Just as a godly king like Hezekiah could have a godless son like Manasseh, a godless king like Amon, by God’s grace, could have a godly son like Josiah. The final four kings of Judah and the devastating destruction of Jerusalem will be described relatively briefly in the final chapter of the book; despite the gloomy end to the story, though, our writer seems to have deliberately dwelt on encouraging times of renewal as the book draws to its close – Hezekiah, Manasseh and Josiah. It seems he wants his readers to put their hope in the God who saves and renews and revives. Here’s another story to encourage us.
Whilst still a teenager, Josiah is converted. Verse 3 speaks of him beginning to seek the LORD, language we might use of someone not yet a Christian but trying to find out more, but in Scripture refers to someone living as a believer; it implies trust and commitment and devotion. However wonderful Manasseh-type conversions are, how much more wonderful when God saves someone when still young before they have done such appalling things, how much greater the impact they can often have on others. (When you do this study, summer camps will be underway – just a reminder to pray that many teenage Josiahs might be saved on camps this summer!)
On reaching the age he could rule without a regent and so apply his faith to his public duties, he does so. First he sets about rooting out idolatry, and he does so with vigour and real thoroughness (nb the strong verbs in vv.4ff – “torn down … cut to pieces … smashed … purged … crushed …”). This was no half-hearted attempt to root out sin – we are often much gentler with the idols and high places of our hearts! Next he sets about restoring the temple and true worship, in the course of which there is a second key turning point in his life: the rediscovery of God’s Word. God’s Word (probably the book of Deuteronomy) would be the catalyst for further and deeper renewal in the nation. His response to hearing God’s Word, which God explicitly commends him for (v.27), was to humble himself, knowing God’s warnings were not idle warnings and recognising God’s righteous anger as their just desserts. He then gathered the people to hear God’s Word, and publicly committed himself to obey it, and called on them to do so too.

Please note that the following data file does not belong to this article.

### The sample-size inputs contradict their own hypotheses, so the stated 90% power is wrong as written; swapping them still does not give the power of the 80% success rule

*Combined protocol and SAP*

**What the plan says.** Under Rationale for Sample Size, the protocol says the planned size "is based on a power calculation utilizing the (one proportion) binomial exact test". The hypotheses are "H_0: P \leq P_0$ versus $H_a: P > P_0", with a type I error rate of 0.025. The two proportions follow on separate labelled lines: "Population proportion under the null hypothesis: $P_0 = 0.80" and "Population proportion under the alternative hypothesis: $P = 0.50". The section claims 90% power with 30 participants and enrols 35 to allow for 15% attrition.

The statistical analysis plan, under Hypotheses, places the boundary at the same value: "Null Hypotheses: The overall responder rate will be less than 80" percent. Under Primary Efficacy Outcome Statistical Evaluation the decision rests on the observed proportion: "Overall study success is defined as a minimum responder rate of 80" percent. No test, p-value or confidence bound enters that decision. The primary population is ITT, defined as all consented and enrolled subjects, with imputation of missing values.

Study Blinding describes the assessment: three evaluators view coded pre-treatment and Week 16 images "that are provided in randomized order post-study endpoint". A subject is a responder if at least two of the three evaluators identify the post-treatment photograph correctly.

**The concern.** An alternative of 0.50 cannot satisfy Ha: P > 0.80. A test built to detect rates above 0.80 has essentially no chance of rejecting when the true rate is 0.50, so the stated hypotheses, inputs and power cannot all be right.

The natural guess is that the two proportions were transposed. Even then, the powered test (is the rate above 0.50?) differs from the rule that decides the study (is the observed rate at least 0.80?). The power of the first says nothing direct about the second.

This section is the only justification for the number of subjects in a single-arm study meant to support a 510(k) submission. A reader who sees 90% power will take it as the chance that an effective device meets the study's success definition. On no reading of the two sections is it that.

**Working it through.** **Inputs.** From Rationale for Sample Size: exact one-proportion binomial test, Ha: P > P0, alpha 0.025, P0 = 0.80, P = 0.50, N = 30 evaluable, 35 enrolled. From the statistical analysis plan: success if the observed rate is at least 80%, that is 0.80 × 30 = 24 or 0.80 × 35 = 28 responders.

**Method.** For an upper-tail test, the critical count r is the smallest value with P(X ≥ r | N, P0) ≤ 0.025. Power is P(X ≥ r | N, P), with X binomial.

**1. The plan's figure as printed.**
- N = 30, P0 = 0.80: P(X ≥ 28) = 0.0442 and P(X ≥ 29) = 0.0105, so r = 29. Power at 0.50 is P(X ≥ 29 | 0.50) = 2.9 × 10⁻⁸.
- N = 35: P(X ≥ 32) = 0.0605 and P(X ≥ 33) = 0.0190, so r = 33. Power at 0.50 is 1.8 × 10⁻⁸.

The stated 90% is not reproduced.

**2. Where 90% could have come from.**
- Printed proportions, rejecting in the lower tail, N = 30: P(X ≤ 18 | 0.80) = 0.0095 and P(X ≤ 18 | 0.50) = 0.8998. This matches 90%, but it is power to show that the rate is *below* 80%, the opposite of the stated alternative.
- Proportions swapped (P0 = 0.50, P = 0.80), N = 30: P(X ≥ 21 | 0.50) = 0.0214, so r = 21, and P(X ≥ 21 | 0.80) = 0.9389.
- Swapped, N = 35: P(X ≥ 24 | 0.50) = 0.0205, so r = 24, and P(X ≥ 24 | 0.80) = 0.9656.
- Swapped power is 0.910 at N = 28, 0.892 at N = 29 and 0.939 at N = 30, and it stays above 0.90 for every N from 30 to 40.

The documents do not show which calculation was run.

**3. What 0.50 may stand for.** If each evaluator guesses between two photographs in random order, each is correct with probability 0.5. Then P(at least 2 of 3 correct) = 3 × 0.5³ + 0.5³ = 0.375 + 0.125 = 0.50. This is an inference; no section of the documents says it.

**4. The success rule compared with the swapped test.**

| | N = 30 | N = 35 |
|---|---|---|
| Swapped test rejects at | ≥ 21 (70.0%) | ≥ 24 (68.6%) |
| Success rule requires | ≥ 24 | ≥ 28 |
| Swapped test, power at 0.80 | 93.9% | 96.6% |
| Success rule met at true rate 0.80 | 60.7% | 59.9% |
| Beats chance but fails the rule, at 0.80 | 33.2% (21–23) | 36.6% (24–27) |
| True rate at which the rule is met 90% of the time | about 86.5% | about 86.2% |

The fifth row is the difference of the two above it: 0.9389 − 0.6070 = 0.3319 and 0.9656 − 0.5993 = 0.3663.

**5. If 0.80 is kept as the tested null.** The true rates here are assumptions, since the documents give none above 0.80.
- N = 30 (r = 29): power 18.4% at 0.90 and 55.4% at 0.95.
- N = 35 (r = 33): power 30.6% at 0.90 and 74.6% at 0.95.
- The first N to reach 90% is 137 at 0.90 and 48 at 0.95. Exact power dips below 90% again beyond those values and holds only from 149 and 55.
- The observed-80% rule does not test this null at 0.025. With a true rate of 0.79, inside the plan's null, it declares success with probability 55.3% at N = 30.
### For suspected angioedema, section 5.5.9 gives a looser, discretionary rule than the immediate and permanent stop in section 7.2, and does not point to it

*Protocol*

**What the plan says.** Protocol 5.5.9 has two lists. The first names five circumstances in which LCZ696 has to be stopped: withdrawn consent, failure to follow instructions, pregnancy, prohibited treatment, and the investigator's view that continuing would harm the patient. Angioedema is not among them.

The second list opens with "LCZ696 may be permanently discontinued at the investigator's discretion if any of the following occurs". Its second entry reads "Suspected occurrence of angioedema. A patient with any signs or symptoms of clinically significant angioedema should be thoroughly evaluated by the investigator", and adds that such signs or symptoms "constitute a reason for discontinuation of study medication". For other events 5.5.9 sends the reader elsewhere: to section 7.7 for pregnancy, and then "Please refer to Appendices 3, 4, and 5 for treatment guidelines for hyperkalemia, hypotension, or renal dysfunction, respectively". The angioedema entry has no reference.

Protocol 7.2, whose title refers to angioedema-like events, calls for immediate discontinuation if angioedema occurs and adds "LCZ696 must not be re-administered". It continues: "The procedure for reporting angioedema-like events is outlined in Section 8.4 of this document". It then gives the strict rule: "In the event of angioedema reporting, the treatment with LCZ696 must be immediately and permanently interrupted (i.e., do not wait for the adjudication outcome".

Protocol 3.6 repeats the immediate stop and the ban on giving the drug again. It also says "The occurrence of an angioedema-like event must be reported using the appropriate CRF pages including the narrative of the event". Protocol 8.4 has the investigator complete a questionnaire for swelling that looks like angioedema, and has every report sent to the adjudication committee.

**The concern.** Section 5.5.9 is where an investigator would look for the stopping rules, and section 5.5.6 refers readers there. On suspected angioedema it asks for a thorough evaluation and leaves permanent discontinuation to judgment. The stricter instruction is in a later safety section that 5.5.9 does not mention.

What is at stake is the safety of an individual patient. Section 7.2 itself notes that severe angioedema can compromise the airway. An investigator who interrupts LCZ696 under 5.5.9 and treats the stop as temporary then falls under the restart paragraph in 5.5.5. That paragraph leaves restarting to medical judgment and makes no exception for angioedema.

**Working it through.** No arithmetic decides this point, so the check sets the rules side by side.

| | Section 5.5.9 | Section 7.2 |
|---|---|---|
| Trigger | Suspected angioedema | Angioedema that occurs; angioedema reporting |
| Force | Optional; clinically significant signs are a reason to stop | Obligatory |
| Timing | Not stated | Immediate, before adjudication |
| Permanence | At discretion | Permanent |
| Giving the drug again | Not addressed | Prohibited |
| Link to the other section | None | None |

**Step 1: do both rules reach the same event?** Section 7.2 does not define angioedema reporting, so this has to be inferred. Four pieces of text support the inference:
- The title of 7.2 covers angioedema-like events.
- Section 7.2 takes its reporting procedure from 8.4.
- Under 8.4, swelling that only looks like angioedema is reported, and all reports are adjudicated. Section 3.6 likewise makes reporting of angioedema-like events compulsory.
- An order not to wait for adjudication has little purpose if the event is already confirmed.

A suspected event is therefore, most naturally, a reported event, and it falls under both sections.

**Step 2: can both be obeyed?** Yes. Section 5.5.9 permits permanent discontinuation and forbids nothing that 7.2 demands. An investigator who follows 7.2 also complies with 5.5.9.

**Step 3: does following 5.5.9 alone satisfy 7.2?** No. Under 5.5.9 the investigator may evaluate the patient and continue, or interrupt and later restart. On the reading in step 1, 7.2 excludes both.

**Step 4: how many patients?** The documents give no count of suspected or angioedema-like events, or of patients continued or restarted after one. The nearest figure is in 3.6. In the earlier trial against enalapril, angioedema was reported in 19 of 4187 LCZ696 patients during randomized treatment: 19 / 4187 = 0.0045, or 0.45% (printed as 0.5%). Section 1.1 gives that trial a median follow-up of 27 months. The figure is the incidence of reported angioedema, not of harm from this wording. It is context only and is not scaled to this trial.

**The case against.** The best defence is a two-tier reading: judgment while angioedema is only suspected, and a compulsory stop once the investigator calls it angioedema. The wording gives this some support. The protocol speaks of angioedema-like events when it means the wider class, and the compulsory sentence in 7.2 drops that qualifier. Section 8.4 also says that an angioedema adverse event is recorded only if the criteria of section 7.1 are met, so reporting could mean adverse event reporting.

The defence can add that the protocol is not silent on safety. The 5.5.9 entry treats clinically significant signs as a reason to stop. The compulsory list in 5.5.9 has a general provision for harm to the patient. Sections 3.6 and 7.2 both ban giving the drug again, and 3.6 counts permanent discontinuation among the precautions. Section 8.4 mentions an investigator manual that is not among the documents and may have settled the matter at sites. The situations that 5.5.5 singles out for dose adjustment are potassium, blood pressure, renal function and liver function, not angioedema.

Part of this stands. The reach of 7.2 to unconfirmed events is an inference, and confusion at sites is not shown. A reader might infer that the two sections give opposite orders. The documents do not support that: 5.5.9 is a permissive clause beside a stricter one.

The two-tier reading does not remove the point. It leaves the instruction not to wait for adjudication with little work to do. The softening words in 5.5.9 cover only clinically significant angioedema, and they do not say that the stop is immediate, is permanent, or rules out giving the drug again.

The celebration of the Passover was both an example of his obedience to God’s Word (there are frequent references to how things were done “as was written in the Book of Moses” or “according to the directions written by David”), but it also speaks a message of hope. Judgment hung over them (eg 34:24), as it had done at the time of the Passover, but God then had worked deliverance for them. Back then He had rescued them from exile in Egypt, and the next chapter (36) will describe how He sent them into exile in Babylon, so this Passover celebration therefore anticipates a greater redemption God would yet do for them. The God who had rescued them from exile in the past, would surely rescue them from the exile that was coming. There may well not be time to read these verses, but you might nevertheless ponder with your groups why the writer might have included this in his account of Josiah’s reign.
The writer adds something to the much briefer account of Josiah’s death in Kings, showing us that, like all the others he had feet of clay and blew it at the end of his life. Pharaoh Neco tells him “God has told me to hurry; so stop opposing God, who is with me, or he will destroy you” (v.21). One might think a pagan king can scarcely be relied upon to deliver God’s word, but it seems in this instance Josiah should have done (maybe one of the prophets confirmed it in some way). The echoes of Ahab in ch.18 – disguising himself, being shot by an arrow – suggest he was deliberately defying what he knew to be God’s word. Without doubt he was a great king, and yet … In the Hebrew Bible Chronicles was the last book, and it leaves us looking for a better king, who might inaugurate a better covenant and bring about a new redemption.